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Gusano

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About Gusano

  • Rank
    We are not Imperials, but we are not like the Suticans either.
  • Birthday 11/26/2000

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  • Minecraft Username
    gusanoarentonio

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  • Gender
    Male
  • Location
    Denmark
  • Interests
    My wife.

Character Profile

  • Character Name
    L. H. Christiansen
  • Character Race
    President of Oren

Recent Profile Visitors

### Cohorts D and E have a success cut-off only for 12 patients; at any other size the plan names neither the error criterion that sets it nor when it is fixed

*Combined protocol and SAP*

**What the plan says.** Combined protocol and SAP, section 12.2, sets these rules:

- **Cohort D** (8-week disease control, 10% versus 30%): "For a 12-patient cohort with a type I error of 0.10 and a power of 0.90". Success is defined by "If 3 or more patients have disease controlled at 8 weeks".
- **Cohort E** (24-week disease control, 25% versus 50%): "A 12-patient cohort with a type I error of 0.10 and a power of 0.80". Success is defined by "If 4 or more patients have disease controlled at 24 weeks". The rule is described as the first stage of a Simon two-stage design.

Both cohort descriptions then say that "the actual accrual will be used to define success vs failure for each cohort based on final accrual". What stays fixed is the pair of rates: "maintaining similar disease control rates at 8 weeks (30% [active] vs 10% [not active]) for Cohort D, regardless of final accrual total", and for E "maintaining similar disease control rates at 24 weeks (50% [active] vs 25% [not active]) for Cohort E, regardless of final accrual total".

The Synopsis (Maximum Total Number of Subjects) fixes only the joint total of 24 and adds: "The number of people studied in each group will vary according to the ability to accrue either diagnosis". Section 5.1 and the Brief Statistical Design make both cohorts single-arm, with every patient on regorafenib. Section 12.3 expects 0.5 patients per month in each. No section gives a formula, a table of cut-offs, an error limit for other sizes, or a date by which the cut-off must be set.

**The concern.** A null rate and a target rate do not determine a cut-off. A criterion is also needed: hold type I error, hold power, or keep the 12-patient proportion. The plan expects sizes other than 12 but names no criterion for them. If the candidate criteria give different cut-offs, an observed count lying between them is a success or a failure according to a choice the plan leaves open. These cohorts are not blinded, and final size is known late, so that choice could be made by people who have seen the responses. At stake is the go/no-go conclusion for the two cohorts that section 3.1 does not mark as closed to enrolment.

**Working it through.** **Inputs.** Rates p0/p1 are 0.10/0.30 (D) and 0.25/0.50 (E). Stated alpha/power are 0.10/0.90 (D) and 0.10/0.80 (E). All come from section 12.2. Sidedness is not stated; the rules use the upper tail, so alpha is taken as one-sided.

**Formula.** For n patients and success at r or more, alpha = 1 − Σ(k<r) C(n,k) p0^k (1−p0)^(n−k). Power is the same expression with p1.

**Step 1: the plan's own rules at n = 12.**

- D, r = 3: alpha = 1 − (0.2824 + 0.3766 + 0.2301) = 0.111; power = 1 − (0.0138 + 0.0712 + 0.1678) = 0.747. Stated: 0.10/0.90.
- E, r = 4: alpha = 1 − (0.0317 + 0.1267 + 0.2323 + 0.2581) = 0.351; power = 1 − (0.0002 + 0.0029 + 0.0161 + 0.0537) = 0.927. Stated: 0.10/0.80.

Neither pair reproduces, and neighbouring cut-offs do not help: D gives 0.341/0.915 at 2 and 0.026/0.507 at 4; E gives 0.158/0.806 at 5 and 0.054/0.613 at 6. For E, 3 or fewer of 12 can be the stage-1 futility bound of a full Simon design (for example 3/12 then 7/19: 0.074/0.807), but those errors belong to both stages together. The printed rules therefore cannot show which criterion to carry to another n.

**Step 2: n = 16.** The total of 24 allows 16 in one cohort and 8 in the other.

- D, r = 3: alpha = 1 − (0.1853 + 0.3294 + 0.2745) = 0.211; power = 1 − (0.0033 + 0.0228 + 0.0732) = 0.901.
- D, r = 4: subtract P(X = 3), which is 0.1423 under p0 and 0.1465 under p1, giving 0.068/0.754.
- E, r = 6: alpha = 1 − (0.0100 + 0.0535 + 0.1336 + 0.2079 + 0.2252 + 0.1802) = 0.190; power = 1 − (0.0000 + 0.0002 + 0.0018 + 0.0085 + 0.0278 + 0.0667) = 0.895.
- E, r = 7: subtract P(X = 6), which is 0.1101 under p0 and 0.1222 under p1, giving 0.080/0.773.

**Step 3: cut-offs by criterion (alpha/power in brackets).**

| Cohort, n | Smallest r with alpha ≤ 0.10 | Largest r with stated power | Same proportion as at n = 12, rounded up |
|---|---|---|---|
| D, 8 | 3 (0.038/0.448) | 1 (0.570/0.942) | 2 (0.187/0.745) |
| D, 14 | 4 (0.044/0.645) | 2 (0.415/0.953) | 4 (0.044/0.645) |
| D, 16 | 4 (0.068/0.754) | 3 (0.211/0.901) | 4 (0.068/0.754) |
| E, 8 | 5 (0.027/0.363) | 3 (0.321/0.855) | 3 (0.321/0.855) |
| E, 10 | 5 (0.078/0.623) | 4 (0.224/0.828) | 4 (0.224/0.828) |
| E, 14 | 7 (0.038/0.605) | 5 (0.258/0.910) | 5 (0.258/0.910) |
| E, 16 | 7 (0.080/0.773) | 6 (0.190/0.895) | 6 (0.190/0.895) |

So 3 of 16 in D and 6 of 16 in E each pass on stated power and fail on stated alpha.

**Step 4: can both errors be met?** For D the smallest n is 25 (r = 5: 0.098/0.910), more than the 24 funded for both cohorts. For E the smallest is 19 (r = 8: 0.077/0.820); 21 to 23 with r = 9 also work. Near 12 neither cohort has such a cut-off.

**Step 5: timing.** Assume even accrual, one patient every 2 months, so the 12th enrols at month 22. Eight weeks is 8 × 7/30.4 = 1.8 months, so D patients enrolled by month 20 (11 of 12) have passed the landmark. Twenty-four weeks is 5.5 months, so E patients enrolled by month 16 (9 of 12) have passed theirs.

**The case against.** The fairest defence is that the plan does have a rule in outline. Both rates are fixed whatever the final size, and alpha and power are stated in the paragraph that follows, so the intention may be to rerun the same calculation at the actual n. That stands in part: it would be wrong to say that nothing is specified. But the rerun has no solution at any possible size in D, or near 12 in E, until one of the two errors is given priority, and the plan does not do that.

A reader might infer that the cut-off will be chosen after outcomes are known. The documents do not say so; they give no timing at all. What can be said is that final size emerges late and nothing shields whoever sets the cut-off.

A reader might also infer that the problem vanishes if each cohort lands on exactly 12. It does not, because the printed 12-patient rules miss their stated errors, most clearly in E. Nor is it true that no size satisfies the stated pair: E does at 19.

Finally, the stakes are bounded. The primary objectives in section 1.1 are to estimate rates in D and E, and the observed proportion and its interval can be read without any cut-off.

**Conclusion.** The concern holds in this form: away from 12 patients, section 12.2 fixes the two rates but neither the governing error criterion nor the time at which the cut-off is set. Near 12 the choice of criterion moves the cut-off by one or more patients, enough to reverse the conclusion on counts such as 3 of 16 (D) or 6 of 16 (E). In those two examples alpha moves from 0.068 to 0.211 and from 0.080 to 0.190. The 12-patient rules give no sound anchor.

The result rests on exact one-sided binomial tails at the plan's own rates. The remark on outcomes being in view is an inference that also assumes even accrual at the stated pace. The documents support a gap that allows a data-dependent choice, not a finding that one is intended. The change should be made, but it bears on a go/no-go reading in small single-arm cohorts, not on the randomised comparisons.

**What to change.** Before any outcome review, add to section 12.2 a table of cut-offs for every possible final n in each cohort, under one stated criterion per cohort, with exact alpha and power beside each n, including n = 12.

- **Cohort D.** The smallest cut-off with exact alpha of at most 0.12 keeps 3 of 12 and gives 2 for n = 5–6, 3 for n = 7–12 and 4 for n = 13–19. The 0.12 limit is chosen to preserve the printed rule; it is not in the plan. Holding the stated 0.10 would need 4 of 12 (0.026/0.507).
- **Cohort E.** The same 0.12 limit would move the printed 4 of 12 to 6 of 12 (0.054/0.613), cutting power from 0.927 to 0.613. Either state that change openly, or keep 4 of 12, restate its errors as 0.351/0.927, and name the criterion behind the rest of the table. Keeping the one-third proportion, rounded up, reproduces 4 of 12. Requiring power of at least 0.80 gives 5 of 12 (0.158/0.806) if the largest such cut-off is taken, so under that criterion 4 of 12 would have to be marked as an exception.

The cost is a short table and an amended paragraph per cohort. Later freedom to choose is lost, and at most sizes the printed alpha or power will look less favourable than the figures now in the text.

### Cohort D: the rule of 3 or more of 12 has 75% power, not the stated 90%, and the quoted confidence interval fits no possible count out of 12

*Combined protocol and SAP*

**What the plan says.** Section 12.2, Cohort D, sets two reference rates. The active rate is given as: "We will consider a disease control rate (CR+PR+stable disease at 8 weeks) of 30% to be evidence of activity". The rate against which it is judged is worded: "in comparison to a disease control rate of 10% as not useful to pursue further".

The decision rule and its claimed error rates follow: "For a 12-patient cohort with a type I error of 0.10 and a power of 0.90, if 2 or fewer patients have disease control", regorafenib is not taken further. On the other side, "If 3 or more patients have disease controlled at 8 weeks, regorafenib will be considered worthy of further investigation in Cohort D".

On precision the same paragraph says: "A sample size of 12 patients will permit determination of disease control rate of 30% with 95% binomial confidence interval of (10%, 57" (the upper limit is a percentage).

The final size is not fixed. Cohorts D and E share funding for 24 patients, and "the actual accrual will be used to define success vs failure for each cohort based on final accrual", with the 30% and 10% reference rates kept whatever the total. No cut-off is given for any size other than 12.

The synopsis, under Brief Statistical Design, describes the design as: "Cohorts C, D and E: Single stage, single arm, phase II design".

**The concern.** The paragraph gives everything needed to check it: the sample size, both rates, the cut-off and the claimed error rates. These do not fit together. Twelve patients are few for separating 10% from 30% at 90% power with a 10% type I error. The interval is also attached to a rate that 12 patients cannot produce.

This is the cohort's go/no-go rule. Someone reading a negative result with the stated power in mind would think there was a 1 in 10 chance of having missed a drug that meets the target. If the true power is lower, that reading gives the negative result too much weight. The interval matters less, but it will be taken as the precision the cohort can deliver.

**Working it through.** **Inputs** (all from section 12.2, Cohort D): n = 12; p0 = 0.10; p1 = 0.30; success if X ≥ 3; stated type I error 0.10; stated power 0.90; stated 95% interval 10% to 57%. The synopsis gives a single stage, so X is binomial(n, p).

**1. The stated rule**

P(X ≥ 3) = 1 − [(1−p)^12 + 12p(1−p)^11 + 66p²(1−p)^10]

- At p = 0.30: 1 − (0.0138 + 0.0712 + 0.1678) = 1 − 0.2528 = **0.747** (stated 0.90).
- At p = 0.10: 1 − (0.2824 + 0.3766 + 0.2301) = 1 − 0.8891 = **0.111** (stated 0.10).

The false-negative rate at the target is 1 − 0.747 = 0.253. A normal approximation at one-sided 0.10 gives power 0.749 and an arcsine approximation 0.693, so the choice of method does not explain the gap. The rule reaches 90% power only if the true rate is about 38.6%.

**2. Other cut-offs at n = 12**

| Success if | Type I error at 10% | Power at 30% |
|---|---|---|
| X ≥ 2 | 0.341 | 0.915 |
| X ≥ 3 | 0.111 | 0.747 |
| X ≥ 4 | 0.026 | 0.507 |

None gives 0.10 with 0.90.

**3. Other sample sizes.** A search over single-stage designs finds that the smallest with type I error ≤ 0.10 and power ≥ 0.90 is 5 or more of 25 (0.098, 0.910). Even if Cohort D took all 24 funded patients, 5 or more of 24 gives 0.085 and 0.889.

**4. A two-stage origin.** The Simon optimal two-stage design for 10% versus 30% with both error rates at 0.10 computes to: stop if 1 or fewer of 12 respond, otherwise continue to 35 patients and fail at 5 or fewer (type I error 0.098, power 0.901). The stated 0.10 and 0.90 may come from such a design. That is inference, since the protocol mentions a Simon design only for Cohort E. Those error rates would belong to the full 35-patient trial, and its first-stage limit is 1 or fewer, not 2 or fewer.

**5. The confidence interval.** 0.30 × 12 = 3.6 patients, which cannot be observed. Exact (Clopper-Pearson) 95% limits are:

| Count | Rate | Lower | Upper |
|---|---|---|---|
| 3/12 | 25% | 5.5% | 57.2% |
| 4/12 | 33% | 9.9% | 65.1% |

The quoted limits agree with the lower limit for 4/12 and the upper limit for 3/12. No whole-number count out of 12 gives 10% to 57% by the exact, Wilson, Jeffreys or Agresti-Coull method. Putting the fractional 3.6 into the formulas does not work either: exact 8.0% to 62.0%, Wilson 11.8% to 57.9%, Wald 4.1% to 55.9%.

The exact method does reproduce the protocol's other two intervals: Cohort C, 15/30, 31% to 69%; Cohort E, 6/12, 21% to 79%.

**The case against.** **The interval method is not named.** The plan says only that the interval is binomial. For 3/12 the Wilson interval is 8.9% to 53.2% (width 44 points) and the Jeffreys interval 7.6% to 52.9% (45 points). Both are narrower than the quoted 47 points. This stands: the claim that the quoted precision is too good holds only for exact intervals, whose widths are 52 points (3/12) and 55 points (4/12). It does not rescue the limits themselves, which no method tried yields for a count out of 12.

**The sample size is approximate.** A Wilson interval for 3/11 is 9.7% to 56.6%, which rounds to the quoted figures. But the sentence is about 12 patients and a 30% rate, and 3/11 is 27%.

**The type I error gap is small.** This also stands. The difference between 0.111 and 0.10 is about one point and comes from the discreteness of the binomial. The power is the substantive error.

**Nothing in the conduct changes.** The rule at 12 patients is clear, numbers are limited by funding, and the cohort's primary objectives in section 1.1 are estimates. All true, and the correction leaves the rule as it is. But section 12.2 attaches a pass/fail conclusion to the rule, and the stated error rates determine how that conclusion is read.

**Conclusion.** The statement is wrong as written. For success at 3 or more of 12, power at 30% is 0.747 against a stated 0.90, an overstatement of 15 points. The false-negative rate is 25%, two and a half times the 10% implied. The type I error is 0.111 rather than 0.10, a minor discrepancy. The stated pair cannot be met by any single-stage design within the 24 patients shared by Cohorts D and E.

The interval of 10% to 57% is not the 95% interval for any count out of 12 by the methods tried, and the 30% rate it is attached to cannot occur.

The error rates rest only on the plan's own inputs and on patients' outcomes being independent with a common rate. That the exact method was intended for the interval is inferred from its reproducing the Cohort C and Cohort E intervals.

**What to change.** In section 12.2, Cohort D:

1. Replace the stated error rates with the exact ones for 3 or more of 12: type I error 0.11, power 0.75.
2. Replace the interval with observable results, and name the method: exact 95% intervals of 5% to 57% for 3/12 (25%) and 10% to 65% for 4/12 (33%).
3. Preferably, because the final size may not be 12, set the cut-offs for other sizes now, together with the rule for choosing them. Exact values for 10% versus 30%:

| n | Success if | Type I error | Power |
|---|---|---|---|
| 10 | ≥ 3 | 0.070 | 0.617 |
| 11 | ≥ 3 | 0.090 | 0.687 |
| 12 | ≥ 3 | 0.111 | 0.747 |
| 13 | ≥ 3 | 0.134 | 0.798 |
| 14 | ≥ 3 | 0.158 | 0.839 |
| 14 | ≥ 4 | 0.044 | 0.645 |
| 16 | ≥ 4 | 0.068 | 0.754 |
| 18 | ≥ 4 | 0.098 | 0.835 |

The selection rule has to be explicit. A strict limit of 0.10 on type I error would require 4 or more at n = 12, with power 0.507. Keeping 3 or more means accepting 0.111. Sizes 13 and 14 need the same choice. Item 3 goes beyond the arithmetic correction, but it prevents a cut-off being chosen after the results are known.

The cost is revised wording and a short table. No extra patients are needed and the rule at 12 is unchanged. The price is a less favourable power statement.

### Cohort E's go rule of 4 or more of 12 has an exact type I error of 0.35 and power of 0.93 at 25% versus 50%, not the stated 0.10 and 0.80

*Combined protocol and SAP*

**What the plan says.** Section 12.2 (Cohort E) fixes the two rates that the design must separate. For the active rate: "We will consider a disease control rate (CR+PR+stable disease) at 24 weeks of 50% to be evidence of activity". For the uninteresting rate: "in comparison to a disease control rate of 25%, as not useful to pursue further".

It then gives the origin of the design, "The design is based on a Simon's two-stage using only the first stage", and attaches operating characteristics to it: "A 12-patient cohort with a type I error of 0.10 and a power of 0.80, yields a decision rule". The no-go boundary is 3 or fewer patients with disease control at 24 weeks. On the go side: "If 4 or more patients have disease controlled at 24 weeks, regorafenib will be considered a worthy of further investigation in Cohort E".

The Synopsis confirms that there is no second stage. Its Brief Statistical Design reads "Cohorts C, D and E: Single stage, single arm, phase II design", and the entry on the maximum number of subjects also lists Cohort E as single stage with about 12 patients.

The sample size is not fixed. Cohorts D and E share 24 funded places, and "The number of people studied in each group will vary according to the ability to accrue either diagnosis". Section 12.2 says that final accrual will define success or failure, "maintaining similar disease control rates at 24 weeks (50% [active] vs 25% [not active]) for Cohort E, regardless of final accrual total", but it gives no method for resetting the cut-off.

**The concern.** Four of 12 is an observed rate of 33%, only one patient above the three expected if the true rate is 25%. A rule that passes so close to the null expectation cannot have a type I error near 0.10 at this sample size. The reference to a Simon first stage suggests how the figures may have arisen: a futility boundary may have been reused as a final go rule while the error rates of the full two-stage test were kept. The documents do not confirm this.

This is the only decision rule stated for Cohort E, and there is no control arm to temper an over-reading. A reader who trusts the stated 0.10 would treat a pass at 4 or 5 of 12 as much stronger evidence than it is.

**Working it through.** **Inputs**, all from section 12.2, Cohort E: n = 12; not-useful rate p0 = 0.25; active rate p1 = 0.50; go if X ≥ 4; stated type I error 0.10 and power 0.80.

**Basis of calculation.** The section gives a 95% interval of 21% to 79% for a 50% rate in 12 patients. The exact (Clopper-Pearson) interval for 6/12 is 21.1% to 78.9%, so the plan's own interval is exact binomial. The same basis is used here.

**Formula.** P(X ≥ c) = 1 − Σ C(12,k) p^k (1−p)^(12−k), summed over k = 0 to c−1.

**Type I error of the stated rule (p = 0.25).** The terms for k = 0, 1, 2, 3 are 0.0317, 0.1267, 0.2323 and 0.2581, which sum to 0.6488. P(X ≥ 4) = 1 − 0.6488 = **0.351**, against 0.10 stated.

37,359 profile views
  1. My, my!  You’ve got such a beautiful icon!  I wonder who you commissioned in order to get such lovely artwork! 

    1. Gusano

      Gusano

      pm me i have another business opportunity for you

    2. Fury_Fire

      Fury_Fire

      I made it all by myself

    3. UnBaed
  2. IMPERIAL SENATE 10th of Sigismund’s End, 1761 Provincial Census Information Act AYE Christiansen Barclay May Stafyr Rutledge Elwitt Drumm Karoly
  3. IMPERIAL SENATE 10th of Sigismund’s End, 1761 The Scholastic Subsidization Act AYE Christiansen Barclay May Stafyr Rutledge Elwitt Drumm Karoly
  4. IMPERIAL SENATE 10th of Sigismund’s End, 1761 Confirmation of James Harjalainen as Western Circuit Judge AYE Christiansen Barclay May Stafyr Rutledge Elwitt Drumm PRESENT Karoly